Lipstick where does it come from?

At the end of the 19th century, Guerlain, a French cosmetics company, began manufacturing lipsticks. The first commercial lipstick was invented in 1884 by perfumers from Paris, France.


can be made from ingredients derived from cows, sheep, pigs, whales, sharks, beetles, and other animals. Until the late 19th century, most lipsticks were DIY, made with carmine dye extracted from insects called cochineal.

The first commercially produced lipstick was invented in 1884 by French perfumers. This lipstick was formulated from a combination of deer tallow, castor oil and beeswax. At this time, lipstick was not sold in the metal or plastic tubes that we know today. Instead, it was sold in paper tubes, small pots, or wrapped in paper.

However, in the 19th century, respectable women did not use cosmetics, and the use of makeup was associated with actors and prostitutes. Around the 1850s, the dangers associated with the use of makeup were warned because of the lead and vermilion used to make the products. At the end of the 19th century, a French cosmetics company Guerlain began manufacturing lipsticks. The first commercial lipstick was invented in 1884, from deer tallow, castor oil and beeswax, covered with tissue paper.

Before this, lipsticks were made at home. The first known red lipsticks were made by crushing gemstones and using them on the lips in Mesopotamia more than 5000 years ago. Later, lipsticks would be made with red algae and fish scales. The first molded lipsticks that resemble the ones we use today were invented by Abu Al-Qasim Al-Zahrawi during the Islamic Golden Age.

Lipstick has existed in some form since about 3000 to. C. Mesopotamian, Egyptian and Roman women applied ground gemstones to their lips, and Cleopatra VII discovered that crushing ants and carmine in beeswax provided a shade of red worthy of the queen of the Nile. In the early 20th century, after centuries of male authority limiting the use of cosmetics, wearing red lipstick was seen as an act of female rebellion.

Over the centuries, lipstick has been associated with prostitution, sexuality, witchcraft, and women's strength and rebellion. The rock groups Ronettes and the Shirelles popularized white lipsticks in the 1960s, but the majority of the female population preferred darker or more colorful shades. In the 1950s, red lipstick was associated with Hollywood's most glamorous movie stars, such as Elizabeth Taylor, Marilyn Monroe, Rita Hayworth and Ava Gardner. Red lipstick is considered to be one of the most powerful symbols of sexuality and feminine beauty in the Western world.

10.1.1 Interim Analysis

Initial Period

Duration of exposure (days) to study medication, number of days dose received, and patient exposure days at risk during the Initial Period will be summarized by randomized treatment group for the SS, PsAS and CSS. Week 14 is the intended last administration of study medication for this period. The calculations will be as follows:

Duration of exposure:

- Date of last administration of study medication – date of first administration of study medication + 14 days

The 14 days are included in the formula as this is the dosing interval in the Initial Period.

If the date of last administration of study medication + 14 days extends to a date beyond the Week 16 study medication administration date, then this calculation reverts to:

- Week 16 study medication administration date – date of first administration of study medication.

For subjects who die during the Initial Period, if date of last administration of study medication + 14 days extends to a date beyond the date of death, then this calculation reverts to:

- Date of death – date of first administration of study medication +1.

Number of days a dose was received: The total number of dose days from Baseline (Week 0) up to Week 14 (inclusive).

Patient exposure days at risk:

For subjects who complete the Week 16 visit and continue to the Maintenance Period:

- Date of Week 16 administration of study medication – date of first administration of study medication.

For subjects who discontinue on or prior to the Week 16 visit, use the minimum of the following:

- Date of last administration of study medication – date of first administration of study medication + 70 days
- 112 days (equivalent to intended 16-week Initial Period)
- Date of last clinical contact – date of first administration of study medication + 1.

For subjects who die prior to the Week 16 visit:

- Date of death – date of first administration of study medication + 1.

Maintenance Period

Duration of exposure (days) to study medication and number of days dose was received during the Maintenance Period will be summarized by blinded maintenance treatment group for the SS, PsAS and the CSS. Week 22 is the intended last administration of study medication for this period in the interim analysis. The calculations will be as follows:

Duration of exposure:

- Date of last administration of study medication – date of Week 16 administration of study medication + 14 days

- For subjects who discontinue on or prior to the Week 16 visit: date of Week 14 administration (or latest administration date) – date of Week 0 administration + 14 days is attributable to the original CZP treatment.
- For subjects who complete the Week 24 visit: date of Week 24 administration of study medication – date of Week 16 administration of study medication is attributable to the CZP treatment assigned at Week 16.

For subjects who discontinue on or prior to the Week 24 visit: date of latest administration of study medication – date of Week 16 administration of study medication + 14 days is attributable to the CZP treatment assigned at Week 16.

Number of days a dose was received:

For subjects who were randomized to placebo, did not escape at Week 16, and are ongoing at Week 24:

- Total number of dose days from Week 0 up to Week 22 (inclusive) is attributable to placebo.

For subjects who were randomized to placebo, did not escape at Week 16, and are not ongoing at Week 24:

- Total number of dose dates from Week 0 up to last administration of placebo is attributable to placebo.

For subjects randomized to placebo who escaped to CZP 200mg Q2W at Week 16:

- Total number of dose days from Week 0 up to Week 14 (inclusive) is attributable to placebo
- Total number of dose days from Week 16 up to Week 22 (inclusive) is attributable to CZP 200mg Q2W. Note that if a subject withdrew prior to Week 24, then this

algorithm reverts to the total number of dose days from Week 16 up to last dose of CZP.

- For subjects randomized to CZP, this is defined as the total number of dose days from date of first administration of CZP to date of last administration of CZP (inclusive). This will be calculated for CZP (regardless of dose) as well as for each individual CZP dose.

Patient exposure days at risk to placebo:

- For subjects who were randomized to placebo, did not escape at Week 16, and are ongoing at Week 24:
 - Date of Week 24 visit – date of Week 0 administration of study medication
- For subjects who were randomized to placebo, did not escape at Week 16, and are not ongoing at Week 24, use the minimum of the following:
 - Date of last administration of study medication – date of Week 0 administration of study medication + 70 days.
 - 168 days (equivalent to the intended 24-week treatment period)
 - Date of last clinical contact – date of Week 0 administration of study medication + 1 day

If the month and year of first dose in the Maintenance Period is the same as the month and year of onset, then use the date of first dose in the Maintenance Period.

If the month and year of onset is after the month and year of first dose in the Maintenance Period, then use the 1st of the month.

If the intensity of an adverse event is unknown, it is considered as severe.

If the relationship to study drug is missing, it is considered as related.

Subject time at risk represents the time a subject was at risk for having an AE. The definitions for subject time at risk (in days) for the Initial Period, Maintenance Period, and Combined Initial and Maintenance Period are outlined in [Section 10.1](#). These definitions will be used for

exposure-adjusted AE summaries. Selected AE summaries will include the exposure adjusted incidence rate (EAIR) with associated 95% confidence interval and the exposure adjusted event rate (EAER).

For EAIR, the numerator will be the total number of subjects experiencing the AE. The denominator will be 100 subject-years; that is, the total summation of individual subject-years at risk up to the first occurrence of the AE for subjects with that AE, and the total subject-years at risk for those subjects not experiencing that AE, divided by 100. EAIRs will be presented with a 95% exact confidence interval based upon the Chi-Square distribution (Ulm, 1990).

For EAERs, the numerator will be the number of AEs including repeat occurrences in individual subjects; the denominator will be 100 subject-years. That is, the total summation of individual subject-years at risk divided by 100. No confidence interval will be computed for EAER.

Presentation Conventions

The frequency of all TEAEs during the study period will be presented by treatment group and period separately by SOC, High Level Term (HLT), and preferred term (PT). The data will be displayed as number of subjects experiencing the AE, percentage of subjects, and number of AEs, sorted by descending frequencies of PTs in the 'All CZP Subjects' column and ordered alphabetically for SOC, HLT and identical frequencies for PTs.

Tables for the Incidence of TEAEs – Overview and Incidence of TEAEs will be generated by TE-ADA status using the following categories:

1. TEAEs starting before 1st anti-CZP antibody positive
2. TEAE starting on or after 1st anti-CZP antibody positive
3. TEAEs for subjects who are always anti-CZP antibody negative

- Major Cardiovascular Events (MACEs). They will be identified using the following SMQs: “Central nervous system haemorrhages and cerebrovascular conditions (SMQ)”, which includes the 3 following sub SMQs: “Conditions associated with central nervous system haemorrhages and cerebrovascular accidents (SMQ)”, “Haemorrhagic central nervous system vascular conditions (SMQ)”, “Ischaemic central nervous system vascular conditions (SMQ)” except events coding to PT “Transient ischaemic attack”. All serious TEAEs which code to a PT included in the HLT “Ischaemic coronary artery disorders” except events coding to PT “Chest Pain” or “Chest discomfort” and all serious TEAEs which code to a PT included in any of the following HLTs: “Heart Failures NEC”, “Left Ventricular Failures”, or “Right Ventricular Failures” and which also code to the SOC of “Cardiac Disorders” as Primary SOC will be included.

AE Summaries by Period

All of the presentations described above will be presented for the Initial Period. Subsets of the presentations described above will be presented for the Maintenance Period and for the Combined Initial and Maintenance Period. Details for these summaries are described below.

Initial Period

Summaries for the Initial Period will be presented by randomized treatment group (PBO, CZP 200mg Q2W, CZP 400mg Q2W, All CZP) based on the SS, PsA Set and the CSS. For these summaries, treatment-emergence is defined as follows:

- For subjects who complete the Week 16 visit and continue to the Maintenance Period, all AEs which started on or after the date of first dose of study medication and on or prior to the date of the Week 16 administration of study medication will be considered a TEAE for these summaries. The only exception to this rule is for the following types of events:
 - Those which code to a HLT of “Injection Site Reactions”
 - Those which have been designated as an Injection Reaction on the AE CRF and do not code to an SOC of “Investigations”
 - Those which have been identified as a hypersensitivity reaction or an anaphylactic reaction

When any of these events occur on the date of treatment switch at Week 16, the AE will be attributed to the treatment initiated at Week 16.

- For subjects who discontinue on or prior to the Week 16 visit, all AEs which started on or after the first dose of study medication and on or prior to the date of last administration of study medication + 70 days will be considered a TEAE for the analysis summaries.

Lipstick can be produced in highly automated processes, at speeds of up to 2,400 tubes per hour, or in essentially manual operations, at speeds of around 150 tubes per hour. In 16th century England, Queen Elizabeth revived the popularity of red lipstick with its characteristic alabaster skin look with crimson lips. The tubes that contain lipstick range from inexpensive plastic dispensers for lip balms to ornate metal for lipsticks. Manufacturers continue to introduce new types and shades of lipstick, and a huge variety of products are available at a moderate cost.

A 1937 survey revealed that more than 50% of adolescent girls quarreled with their parents over the use of lipstick. During the 1950s, red lipstick entered the mainstream, and two-thirds of adolescent girls reported wearing lipstick in a 1951 survey. This partnership would continue in England in the 18th century, where in 1770 a law ruled that a marriage could be annulled if a woman wore lipstick before her wedding day. Today, most red lipsticks are still pigmented with crushed bugs called cochineal, or use synthetic dyes such as red 22. The combination of the reheated batches is done visually, so the time and environment in the lipstick mass are carefully controlled when not used immediately.